U.K.-based Cellcrypt Ltd. updated its Enterprise Gateway application on Tuesday to allow traveling business executives the ability to make secure calls to their office phone systems.
The mobile encryption firm said executives working in countries where “phone interception is widespread” can use the application to securely access their Public Branch Exchanges (PBXs), including voicemail and conferencing functions. The application, which takes advantage of the customer’s existing PBX infrastructure, will also give BlackBerry and Nokia users the ability to make encrypted voice calls.
As part of its push to enterprise users, Cellcrypt cited a recent report to U.S. Congress which claimed that state-sponsored cellular interception is being conducted by over 100 countries.
Cellcrypt CEO Simon Bransfield-Garth said in addition to these risks, the ability for low-level cyber-criminals to purchase GSM intercept technologies has dramatically increased within the last few years. He added that interception equipment is readily available and can be purchased for only a couple thousand dollars.
“What we’ve seen in the last year is a much greater realization (from enterprises) that when you’re travelling abroad, your calls are at risk,” Bransfield-Garth said.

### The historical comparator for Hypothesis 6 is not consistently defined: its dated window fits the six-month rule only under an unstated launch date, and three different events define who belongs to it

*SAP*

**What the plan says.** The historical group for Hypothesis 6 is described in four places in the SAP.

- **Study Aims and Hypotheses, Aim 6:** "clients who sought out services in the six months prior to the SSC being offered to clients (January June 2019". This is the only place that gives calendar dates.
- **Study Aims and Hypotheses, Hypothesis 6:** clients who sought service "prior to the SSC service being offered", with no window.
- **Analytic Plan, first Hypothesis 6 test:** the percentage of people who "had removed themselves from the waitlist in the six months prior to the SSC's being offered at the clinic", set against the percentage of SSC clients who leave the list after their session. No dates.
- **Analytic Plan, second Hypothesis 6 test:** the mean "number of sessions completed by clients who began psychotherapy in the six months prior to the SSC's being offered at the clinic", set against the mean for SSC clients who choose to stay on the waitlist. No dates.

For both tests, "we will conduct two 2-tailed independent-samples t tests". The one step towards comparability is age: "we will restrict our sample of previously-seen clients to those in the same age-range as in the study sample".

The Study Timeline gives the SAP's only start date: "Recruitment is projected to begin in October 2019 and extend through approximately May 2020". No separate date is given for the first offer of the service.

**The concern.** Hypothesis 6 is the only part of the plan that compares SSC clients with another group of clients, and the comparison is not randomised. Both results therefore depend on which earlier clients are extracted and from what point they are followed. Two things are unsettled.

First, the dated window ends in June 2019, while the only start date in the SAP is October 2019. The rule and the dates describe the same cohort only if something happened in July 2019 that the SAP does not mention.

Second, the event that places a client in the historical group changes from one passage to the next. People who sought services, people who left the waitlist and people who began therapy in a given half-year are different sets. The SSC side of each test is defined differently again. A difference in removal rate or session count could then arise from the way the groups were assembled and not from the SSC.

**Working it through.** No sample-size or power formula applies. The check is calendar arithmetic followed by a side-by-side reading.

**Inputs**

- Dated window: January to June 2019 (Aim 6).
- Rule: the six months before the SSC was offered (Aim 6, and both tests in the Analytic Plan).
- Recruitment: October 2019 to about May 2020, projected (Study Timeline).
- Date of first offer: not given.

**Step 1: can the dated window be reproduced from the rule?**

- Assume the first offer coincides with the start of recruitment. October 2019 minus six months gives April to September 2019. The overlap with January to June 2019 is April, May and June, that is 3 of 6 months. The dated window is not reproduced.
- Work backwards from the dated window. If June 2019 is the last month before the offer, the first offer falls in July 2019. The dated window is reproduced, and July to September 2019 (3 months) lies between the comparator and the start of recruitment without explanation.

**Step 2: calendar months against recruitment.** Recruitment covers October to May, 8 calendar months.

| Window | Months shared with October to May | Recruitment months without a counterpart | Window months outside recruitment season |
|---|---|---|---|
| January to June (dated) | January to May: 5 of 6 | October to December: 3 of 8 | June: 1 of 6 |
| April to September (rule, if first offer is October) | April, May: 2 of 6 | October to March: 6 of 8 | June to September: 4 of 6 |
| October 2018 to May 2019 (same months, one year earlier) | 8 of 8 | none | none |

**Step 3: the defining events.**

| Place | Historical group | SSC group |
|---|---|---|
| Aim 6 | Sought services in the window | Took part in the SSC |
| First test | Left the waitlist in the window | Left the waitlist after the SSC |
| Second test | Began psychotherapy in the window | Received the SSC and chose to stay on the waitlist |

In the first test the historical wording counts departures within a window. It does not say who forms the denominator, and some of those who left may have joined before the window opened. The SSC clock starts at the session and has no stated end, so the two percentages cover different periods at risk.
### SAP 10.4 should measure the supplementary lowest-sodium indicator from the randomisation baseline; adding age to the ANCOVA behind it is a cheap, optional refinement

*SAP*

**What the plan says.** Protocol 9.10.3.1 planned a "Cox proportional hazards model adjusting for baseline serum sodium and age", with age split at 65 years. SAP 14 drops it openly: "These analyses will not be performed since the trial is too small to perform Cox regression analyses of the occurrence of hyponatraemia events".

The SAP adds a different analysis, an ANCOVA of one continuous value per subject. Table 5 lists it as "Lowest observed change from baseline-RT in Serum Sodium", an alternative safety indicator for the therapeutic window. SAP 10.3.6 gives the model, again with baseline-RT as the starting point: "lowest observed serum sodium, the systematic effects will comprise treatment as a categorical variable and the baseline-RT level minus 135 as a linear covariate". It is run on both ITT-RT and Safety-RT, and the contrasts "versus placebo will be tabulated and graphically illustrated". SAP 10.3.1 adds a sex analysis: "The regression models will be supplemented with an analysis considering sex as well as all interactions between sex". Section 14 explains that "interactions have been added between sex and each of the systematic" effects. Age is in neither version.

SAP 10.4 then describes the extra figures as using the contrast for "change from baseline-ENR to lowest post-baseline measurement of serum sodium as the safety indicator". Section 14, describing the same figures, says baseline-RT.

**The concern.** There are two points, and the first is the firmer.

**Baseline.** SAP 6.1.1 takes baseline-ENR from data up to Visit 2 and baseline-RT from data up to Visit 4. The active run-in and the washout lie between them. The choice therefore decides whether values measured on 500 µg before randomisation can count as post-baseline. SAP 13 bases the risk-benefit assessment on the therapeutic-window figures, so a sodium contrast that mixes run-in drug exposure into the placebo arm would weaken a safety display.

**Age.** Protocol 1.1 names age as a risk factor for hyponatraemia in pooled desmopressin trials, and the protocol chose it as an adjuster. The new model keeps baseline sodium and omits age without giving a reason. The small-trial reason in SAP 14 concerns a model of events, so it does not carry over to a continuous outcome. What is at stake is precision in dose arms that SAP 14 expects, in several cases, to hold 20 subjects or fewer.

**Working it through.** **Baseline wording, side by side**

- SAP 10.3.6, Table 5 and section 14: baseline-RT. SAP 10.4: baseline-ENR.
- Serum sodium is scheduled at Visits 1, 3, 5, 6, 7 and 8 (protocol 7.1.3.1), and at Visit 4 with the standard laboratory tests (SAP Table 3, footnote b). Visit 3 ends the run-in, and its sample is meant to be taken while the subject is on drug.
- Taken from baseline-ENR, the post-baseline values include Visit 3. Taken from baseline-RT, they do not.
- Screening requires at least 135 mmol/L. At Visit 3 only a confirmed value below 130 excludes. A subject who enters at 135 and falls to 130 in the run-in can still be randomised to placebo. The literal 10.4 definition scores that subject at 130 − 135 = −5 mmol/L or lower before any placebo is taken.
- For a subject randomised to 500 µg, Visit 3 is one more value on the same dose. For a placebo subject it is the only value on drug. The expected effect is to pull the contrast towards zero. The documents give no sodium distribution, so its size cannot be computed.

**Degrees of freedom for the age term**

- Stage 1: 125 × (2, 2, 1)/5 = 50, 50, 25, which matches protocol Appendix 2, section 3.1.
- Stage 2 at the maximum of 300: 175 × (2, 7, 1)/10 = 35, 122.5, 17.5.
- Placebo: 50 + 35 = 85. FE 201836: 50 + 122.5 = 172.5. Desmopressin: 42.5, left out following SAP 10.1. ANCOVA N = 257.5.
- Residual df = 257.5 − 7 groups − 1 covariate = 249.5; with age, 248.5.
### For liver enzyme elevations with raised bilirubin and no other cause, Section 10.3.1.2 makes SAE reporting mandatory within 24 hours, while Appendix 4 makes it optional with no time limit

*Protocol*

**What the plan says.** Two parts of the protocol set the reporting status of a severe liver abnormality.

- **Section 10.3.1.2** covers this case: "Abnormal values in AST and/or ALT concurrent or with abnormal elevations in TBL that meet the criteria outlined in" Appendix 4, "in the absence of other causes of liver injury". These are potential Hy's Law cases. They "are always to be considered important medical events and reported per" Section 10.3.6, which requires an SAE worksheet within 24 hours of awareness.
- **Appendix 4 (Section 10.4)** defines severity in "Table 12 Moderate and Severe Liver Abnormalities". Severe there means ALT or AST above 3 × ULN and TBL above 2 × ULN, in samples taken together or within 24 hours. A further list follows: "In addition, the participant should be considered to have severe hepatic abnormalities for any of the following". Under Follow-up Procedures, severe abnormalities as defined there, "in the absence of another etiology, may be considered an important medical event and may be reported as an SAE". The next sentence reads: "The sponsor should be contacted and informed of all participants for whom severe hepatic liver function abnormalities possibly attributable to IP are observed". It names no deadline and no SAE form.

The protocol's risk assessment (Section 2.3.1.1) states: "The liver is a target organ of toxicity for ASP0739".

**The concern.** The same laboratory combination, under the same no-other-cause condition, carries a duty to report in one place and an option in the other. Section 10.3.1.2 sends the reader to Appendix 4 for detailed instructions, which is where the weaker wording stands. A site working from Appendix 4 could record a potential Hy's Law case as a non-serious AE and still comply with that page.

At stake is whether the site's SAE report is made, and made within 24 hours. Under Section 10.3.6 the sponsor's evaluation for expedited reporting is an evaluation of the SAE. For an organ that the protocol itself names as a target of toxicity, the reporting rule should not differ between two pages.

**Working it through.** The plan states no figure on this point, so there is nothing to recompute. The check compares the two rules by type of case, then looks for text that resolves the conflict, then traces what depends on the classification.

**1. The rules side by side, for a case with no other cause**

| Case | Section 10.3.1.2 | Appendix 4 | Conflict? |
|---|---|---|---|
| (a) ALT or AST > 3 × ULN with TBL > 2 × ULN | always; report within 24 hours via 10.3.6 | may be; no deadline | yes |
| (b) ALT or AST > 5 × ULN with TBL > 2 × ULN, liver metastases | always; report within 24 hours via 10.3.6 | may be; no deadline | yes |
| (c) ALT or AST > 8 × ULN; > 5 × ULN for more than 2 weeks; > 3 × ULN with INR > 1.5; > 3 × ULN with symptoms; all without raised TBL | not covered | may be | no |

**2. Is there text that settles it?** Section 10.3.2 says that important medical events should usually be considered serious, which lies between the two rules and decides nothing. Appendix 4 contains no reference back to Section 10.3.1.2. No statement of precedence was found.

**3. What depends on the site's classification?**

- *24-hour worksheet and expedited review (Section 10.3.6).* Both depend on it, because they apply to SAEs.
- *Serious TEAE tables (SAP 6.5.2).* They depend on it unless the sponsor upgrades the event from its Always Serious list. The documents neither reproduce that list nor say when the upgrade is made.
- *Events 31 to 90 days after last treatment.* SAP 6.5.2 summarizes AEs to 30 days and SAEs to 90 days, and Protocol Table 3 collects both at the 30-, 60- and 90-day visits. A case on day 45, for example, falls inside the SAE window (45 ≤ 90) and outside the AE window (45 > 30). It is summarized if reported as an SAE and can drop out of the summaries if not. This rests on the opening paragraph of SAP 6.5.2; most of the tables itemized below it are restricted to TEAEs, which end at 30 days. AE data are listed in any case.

With its upgraded Enterprise Gateway offering, Cellcrypt is targeting a niche market, said Ken Dulaney, a mobile and wireless analyst with Gartner Research Inc. — “the heads of any companies, government, financial organizations. Anyone with lots of money,” he said.
Dulaney added that while the application is likely a good product for this niche group of organizations and high-ranking executives, most travelers don’t make enough high-security calls to justify the investment.
For Bransfield-Garth, the fit with government, financial and insurance organizations is a no-brainer, but, he added, many travelling sales representatives could also find significant value with the application.
“Think about something as simple as a weekly sales call,” he said. “Quite often you have salespeople joining the calls (on the road) through their mobile phones.”
Andrew Jaquith, a senior analyst serving security and risk professionals with Forrester Research Inc., said call encryption that goes above and beyond what protocols like GSM already provide to the user isn’t something most companies need.
“I agree that there will be cases when an enterprise needs extra assurance, but those cases are few and far between,” he said. “I can’t see a business case for it.”
He added that if encryption is truly vital for a company, applications such as Skype offer similar functionality and run on more smart phone platforms than Cellcrypt does.
As for pricing, Bransfield-Garth said customers will typically pay between $20,000 to $25,000 for the Cellcrypt offering, with the price varying by needed capacity.